Food site Seth Lui has been accused of cyberbullying after ‘worst-rated’ lor mee review. He disagrees.

Different people, different opinions.

Fasiha Nazren |
March 21, 2023, 12:21 pm

I know I’m not the only one who does this.

It’s almost second nature for me to search for Google reviews or food blogs before deciding whether to try a new restaurant or cafe.

The odds of going to a poorly-reviewed eatery are low because, well, why should I when so many people left comments like “standard dropped” or “worst plate of [insert food] ever”?

Negative reviews

Take, for example, an article titled “We tried Singapore’s worst-rated Lor Mee stall” by Singaporean lifestyle site

The article features Yuan Chun Famous Lor Mee and highlights that it has a 1.8-star rating on Google Reviews despite being listed in the Michelin Guide — a food guide that typically features the crème de la crème of delicacies.

It has also been visited by popular Masterchef Australian contestant Marion Grasby.

You can read the review here, but the writer concluded that they’d only patronise the stall only if they were in a rush and there was no queue, or if everything else was closed for the day. Ouch.

Varying comments

After the story was published, Facebook comments sharing similar sentiments poured in, with some mentioning that food was no longer the same, especially after a change of hands.

However, others took issue with the article, claiming that it was a sensational review meant to put the stall down.

Worst-rated, says who?

Among the people who think that way is an Instagram user who wishes to remain anonymous.

In fact, the food enthusiast, as he wanted to be known, took it upon himself to defend the hawker in a series of Instagram Stories.

Speaking to Babelfish, the user said that he works around the area and is a regular of the hawker stalls at Amoy Street Food Centre, including Yuan Chun Famous Lor Mee.

He ordered a S$7 portion of lor mee, which he describes as a “huge bowl” that he struggled to finish.

He also sang praises about the ingredients, saying that the homemade ngoh hiang ( five-spice pork rolls) is “super tasty” and the fried pork balls are “chunky and juicy”.

He also talked to the hawker and mentioned that the latter was “very affected” by the article, and that his income was also “directly affected”.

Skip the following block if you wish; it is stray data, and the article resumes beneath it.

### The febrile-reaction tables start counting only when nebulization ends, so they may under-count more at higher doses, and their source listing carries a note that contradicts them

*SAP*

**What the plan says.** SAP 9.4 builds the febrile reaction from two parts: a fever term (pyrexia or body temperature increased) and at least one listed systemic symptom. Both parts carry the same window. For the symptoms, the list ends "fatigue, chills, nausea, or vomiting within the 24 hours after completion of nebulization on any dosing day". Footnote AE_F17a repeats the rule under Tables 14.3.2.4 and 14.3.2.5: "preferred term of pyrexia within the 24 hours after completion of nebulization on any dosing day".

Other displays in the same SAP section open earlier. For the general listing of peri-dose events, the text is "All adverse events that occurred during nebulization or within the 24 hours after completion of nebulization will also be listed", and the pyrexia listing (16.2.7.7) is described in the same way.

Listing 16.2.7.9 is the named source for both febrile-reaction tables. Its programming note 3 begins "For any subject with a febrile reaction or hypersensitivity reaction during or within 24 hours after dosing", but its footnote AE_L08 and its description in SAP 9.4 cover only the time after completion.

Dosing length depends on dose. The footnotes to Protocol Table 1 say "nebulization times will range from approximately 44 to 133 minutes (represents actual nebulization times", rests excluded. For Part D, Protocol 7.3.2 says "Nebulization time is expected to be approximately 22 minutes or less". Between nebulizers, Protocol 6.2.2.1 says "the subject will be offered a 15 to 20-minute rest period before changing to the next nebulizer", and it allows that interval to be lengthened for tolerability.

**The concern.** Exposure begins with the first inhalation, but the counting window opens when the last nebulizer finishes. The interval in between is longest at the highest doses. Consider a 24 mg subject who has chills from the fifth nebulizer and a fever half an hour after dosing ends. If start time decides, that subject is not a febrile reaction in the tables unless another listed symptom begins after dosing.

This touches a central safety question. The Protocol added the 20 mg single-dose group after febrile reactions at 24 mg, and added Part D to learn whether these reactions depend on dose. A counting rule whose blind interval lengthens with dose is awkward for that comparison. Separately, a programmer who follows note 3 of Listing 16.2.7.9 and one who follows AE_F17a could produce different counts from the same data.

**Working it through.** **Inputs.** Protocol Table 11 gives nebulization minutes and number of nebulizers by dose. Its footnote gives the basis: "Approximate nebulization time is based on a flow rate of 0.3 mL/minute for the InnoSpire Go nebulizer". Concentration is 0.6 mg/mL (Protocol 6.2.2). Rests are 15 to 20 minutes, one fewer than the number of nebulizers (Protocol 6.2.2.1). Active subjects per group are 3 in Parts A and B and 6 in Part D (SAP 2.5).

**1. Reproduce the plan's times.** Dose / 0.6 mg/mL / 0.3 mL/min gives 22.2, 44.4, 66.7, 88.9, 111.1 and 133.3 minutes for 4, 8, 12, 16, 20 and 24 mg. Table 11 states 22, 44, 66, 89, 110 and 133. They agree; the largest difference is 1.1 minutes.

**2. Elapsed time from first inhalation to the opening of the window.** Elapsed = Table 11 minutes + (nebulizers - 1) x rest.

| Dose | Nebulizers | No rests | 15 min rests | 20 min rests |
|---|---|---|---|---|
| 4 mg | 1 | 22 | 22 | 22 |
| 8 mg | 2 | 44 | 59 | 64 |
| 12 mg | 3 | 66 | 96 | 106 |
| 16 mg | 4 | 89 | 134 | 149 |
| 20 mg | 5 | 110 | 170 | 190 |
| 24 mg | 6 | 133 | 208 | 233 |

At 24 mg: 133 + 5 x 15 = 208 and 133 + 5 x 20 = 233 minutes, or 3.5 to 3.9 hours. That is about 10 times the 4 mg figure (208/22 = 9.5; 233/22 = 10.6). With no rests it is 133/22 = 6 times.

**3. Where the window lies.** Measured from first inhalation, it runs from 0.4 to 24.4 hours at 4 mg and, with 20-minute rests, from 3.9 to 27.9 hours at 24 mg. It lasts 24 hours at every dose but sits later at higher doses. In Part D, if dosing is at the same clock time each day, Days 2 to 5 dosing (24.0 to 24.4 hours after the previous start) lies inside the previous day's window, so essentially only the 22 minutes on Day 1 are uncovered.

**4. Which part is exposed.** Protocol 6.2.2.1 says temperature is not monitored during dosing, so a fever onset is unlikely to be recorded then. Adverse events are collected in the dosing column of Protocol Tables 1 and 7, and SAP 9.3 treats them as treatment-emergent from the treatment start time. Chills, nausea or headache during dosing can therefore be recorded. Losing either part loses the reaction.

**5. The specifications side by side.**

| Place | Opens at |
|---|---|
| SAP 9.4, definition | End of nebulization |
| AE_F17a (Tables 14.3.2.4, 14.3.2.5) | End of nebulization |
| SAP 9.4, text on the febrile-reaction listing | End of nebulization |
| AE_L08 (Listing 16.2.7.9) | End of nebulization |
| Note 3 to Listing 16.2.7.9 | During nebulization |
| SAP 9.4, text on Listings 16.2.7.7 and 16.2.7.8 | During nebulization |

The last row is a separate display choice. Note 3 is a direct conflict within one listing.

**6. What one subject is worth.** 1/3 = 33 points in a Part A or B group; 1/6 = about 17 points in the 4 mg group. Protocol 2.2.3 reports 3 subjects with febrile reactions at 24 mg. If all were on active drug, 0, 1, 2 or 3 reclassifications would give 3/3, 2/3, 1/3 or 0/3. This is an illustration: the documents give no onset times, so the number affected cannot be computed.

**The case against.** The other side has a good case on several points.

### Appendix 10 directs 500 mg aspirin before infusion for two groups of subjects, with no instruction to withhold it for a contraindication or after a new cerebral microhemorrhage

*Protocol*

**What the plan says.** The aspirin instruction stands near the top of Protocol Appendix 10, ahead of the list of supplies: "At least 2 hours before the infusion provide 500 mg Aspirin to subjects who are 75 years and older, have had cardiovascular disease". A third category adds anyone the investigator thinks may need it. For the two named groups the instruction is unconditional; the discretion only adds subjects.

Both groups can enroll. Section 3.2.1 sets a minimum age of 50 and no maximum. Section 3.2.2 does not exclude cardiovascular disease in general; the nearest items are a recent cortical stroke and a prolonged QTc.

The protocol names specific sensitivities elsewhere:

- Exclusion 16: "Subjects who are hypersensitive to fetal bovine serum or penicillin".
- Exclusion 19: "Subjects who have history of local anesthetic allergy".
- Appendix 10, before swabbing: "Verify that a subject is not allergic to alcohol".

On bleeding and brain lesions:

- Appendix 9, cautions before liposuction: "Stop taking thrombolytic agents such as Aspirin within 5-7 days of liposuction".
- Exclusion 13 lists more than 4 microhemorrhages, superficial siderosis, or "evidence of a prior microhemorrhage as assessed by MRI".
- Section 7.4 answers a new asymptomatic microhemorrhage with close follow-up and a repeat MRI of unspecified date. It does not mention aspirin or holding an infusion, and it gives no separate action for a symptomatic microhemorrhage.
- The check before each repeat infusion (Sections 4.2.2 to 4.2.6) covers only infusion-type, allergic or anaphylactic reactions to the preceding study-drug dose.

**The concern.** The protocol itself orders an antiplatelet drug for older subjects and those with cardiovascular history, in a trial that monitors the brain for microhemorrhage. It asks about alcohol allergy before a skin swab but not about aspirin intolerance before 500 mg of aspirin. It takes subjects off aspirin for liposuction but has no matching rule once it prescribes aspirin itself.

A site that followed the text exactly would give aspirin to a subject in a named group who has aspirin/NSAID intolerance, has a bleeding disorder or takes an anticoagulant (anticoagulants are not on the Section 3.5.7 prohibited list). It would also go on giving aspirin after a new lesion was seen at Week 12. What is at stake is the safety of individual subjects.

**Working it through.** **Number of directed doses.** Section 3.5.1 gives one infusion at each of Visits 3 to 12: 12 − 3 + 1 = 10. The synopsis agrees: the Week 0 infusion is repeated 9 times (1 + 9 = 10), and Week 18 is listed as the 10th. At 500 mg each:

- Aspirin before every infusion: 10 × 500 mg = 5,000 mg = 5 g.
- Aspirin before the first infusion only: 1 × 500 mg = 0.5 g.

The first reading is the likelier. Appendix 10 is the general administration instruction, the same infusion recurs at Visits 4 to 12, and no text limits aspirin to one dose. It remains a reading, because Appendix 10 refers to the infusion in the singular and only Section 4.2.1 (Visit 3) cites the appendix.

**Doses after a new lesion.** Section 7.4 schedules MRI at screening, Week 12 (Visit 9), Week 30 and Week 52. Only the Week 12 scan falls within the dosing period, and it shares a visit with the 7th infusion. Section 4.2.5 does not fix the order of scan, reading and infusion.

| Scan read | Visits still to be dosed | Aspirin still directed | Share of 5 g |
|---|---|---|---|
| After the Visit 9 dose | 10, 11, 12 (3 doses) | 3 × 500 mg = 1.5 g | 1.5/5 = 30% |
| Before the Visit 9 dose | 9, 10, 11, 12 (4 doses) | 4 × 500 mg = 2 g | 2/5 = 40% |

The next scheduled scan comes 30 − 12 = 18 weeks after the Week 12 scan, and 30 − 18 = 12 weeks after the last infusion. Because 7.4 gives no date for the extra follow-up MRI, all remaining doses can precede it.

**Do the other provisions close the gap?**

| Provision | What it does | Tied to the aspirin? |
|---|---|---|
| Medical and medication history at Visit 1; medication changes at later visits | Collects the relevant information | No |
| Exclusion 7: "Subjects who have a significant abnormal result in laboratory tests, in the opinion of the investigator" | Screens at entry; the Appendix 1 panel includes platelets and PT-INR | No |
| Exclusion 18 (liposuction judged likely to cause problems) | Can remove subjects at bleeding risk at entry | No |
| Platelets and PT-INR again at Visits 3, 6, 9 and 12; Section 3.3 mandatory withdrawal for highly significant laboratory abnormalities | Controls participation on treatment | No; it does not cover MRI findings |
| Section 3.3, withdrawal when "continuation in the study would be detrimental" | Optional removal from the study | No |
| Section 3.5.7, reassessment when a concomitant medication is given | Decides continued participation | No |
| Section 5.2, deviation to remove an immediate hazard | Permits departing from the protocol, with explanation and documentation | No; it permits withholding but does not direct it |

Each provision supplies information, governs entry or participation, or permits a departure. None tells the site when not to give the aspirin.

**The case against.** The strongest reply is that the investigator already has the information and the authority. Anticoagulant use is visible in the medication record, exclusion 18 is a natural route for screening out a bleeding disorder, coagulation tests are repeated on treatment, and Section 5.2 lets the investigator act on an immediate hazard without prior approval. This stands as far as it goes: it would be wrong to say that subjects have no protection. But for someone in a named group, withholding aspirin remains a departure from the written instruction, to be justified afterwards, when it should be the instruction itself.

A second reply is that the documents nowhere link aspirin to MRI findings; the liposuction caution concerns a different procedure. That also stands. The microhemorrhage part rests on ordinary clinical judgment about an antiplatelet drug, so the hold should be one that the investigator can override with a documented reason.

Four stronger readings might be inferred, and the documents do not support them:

“Cyberbullying” affecting his livelihood

When asked if he could elaborate on what the uncle said, the Instagram user said: “All I can say is that he is only human and will of course be affected by it, but he believes a clear conscience is more important than anything else.”

“More than what uncle said, I think it is more important to get to the heart of the topic, which is cyberbullying, and how to prevent it. Uncle cooks to support and sustain himself, this is his livelihood. Cyberbullying is threatening his ability to do so.”

While he agrees that people can have different likes and dislikes, the food enthusiast also opined:

“We don’t need to thrash something that we don’t like just to justify our own preferences. One person’s trash is another’s treasure. We have to show respect for one another.”

The Instagram user tagged both the writer and in his Instagram Story but apparently did not receive a response.

Seth Lui on editorial processes’s founder, Seth Lui, told Babelfish that the “worst-rated” series is based on existing online Google reviews that have garnered a sizeable rating from the general public.

He said that most stalls that they have featured were already experiencing low business volume due to the public Google ratings.

“We’ve had outcomes where we concur, and also situations we disagree with poor ratings and defend the stall with the intention to improve their online presence.”

Explaining their editorial process, he said that they aim to highlight the positives and give constructive feedback on any negative aspects.

Not “putting down” any business

“In no way do we ‘put down’ any business other than respectfully recommend what can be improved,” Lui continued.

While it is part of their process to give their feedback to the chef and “hope that they use it to improve their craft”, the writer didn’t manage to give her feedback that day due to a “swarm of white-collar workers during peak lunch hour”.

Seth also took the chance to address the Instagram user:

“I find it ironic that the Instagram user is calling our publication a ‘cyberbully’, while simultaneously using an anonymous nickname with no clear identity to call out our writer by tagging her personal Instagram account publicly. What does that make him then?”


Ultimately, Seth encouraged his readers to try the lor mee for themselves and be their own judges: “If Michelin and chef Marion like it, perhaps you will too. It’s just not for us.”

“The public may or may not agree with us, and that is perfectly fine since everyone has their own opinion/taste and are free to express it, as are our writers. Writers at are encouraged to give honest opinions rather than sugarcoating things.”

If anything, this whole hullabaloo has made us hungry for lor mee. With extra vinegar, please.

Top image from and Instagram.

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